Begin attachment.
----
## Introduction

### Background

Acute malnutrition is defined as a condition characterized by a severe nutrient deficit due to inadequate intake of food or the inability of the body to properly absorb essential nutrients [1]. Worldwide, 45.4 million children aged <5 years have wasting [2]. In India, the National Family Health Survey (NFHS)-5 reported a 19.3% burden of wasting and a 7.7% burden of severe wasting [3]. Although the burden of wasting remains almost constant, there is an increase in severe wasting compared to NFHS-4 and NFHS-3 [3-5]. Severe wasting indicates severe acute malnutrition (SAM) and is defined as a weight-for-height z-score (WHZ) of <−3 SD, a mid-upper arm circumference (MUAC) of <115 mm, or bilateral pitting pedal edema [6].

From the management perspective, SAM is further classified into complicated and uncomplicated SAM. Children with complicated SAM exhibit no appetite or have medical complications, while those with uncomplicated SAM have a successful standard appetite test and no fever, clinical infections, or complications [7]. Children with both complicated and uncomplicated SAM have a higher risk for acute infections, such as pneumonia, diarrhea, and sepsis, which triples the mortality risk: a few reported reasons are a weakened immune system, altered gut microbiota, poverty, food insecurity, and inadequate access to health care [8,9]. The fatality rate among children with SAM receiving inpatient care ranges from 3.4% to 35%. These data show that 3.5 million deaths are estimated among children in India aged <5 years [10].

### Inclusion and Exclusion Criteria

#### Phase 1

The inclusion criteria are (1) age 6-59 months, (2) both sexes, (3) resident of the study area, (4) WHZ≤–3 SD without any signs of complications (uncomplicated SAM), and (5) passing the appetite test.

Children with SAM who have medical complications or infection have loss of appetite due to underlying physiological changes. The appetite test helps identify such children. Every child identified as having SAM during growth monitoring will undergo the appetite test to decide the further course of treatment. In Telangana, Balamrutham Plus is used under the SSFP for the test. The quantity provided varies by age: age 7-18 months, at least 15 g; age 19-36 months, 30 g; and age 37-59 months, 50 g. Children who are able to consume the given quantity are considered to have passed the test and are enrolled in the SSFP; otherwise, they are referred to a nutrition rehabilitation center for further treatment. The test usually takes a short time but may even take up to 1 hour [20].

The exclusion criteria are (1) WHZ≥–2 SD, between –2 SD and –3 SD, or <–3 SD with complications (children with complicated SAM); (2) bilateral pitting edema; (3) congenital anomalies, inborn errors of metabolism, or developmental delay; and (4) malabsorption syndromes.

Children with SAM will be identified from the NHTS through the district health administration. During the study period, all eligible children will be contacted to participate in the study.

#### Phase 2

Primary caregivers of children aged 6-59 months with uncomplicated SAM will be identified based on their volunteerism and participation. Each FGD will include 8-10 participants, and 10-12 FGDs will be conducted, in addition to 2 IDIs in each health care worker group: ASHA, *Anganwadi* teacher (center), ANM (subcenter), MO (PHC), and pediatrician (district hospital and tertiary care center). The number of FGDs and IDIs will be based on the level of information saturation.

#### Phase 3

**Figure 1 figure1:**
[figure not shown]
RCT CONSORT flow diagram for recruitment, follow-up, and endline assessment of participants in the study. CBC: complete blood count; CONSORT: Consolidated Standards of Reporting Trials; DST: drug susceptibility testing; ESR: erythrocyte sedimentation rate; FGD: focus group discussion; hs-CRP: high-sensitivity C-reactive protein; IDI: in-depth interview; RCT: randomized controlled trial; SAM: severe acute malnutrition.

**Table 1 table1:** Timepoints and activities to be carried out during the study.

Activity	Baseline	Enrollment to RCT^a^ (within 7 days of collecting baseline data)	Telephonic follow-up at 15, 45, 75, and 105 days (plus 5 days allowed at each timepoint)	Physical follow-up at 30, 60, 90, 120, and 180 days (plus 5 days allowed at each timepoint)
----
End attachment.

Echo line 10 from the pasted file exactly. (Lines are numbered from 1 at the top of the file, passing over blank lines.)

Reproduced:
Children with SAM will be identified from the NHTS through the district health administration. During the study period, all eligible children will be contacted to participate in the study.